Drawing from their experience working and speaking with hundreds of nonprofit organizations and leaders, Beer and his colleagues share concrete, practical, and detailed advice related to every major area of fundraising, from direct response to events to major gifts to capital campaigns. Whether you are a nonprofit board member, CEO, advancement director, or a development officer, this timely book will help orient your fundraising efforts during today's turbulent times.
In this intriguing ethnography, Ellen Fuller investigates how issues of gender and identity as they relate to authority are addressed in a globalizing corporate culture. Going Global goes behind the office politics, turf wars and day-to-day workings of a transnational American company in Japan in the late 1990s as employees try to establish a comfortable place within the company.
Fuller looks at how relationships among Asians and between Asians and Americans are tested as individuals are promoted to positions of power and authority. Is there pressure for the Japanese to be more “American” to get ahead in business? Do female employees have to subscribe to certain stereotypes to be promoted or respected? How these American and Japanese workers assess one another raises important questions about international business management and human resources.
This report documents research focused on helping the Department of Defense build a more-systematic approach to hazing prevention and response. The report documents theory and research on the root causes of hazing and findings and recommendations regarding how best to define hazing, practices to prevent and respond to incidents of hazing, and how the armed forces can improve the tracking of hazing incidents.
Have you ever wondered why some work teams greatly out-perform others within the same organizational settings? Have you questioned whether work teams from very different sectors of the economy and society achieved a high performance level by using similar means? Have you considered what you or others might do to help eams increase their chances of becoming truly high performing? Increasing the Odds for High-Performance Teams is written for the business leader who is inquisitive but busy—who seeks new lessons about high team performance but wants them to be succinct and efficient.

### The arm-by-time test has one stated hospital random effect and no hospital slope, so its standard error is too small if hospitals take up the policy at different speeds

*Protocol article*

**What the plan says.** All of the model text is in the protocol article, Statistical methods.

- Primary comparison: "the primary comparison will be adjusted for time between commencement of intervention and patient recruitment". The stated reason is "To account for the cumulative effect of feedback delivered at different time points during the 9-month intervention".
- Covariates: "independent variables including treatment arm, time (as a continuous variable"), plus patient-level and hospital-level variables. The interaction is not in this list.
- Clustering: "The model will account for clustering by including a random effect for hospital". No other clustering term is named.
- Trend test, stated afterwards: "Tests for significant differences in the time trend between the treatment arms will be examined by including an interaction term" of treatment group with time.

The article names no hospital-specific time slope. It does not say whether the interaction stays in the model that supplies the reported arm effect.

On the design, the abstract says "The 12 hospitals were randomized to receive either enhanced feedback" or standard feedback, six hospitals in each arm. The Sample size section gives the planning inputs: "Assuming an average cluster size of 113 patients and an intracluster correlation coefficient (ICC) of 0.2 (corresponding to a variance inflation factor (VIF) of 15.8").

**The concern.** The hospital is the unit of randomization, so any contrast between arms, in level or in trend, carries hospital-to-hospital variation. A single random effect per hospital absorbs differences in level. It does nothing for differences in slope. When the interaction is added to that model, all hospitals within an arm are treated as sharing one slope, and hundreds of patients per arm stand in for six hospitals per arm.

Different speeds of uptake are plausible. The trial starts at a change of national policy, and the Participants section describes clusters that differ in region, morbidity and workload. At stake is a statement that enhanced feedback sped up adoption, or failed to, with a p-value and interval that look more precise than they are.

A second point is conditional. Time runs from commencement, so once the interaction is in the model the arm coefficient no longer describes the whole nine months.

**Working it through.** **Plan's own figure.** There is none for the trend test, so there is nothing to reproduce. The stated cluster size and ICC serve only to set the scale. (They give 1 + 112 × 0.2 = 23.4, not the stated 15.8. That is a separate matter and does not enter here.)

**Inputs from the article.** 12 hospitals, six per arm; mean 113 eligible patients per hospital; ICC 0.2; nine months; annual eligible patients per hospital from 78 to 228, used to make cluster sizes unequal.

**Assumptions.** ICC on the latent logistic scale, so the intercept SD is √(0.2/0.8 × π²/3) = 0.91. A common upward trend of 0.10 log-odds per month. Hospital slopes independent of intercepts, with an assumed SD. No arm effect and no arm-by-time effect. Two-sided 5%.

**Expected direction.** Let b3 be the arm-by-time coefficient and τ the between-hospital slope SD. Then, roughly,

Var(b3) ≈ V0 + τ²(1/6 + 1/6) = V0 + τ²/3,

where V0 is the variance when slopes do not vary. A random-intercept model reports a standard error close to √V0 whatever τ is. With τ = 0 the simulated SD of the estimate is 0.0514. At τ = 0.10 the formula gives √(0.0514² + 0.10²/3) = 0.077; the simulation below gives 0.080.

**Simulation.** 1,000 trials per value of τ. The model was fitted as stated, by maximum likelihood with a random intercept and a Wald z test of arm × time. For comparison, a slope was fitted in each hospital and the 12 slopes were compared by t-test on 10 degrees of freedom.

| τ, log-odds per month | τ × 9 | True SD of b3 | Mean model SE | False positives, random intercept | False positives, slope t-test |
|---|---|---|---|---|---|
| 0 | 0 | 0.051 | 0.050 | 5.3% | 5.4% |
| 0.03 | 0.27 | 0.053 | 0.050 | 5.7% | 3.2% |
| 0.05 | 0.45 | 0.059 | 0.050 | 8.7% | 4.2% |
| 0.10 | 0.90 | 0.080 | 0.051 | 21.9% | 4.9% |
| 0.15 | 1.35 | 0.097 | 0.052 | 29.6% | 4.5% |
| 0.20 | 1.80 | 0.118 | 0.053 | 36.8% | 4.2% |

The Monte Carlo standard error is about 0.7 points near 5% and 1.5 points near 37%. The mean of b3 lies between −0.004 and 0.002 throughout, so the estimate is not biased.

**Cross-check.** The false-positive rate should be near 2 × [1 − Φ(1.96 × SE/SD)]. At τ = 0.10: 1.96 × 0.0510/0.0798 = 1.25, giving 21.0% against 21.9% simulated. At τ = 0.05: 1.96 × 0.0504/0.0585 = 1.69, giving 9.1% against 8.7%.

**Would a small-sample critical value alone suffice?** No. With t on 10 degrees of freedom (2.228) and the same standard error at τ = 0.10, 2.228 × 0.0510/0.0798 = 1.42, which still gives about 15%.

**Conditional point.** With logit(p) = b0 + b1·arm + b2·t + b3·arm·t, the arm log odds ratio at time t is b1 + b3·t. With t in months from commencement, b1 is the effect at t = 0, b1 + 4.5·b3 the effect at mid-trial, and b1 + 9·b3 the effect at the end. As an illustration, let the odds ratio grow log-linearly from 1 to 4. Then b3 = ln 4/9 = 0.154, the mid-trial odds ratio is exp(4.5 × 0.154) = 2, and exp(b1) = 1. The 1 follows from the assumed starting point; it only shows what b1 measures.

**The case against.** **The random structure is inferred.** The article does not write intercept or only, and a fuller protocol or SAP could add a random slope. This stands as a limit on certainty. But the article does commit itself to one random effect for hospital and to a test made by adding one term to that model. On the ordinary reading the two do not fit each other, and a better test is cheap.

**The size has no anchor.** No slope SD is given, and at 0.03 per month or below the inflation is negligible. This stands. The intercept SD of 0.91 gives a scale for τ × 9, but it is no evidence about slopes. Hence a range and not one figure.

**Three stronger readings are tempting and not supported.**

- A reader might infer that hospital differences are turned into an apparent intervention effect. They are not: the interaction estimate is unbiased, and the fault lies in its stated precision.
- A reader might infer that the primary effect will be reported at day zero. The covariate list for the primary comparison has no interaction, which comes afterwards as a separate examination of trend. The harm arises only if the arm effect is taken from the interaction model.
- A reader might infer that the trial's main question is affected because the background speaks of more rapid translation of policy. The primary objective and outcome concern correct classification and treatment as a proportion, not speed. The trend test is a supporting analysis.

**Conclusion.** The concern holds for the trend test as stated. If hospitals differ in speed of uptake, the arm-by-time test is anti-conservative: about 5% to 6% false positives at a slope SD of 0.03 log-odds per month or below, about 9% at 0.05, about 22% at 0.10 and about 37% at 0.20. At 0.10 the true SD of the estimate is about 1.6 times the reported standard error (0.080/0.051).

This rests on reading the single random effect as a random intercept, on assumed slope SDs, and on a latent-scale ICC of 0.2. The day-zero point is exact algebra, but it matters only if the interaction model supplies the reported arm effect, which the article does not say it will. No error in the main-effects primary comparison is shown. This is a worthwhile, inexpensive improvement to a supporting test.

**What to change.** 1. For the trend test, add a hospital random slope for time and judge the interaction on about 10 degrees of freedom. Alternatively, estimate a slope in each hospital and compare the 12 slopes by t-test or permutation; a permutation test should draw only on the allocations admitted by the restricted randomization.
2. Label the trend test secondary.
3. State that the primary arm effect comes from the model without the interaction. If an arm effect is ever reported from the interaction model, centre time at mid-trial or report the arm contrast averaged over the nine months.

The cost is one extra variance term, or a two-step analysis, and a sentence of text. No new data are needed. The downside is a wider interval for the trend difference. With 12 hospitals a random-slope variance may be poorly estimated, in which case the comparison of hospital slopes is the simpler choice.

The book is intended to assist professionals in private, public, and not-for-profit organizations who want to use teams to enhance job performance. Also, it is intended to be helpful to the team members, team leaders, mentors, coaches, and administrators across these sectors who want to diagnose their team and organizational conditions, in order to make improvements.
Winner of the 2018 Richard Wall Memorial Award from the Theater Library Association
Liberating Hollywood examines the professional experiences and creative output of women filmmakers during a unique moment in history when the social justice movements that defined the 1960s and 1970s challenged the enduring culture of sexism and racism in the U.S. film industry. Throughout the 1970s feminist reform efforts resulted in a noticeable rise in the number of women directors, yet at the same time the institutionalized sexism of Hollywood continued to create obstacles to closing the gender gap. Maya Montañez Smukler reveals that during this era there were an estimated sixteen women making independent and studio films: Penny Allen, Karen Arthur, Anne Bancroft, Joan Darling, Lee Grant, Barbara Loden, Elaine May, Barbara Peeters, Joan Rivers, Stephanie Rothman, Beverly Sebastian, Joan Micklin Silver, Joan Tewkesbury, Jane Wagner, Nancy Walker, and Claudia Weill. Drawing on interviews conducted by the author, Liberating Hollywood is the first study of women directors within the intersection of second wave feminism, civil rights legislation, and Hollywood to investigate the remarkable careers of these filmmakers during one of the most mythologized periods in American film history.
This is an easy-to-read guide for mentors, mentees, professors of business, and business graduates is a must-read for all professionals written by a retired senior manager. Although intended for a business audience, the advice in this book is appropriate for employers and employees from any discipline. With chapter headings like Teaming and Trust, Communication, Humanity in Business, and The Bottom Line; Work Hard, Do Right, and Have Fun, it is apparent that this man understands what motivates people to do their best work and how to communicate his ideas to employers and employees alike.
The Other End of the Needle demonstrates that tattooing is more complex than simply the tattoos that people wear. Using qualitative data and an accessible writing style, sociologist Dave Lane explains the complexity of tattoo work as a type of social activity. His central argument is that tattooing is a social world, where people must be socialized, manage a system of stratification, create spaces conducive for labor, develop sets of beliefs and values, struggle to retain control over their tools, and contend with changes that in turn affect their labor. Earlier research has examined tattoos and their meanings.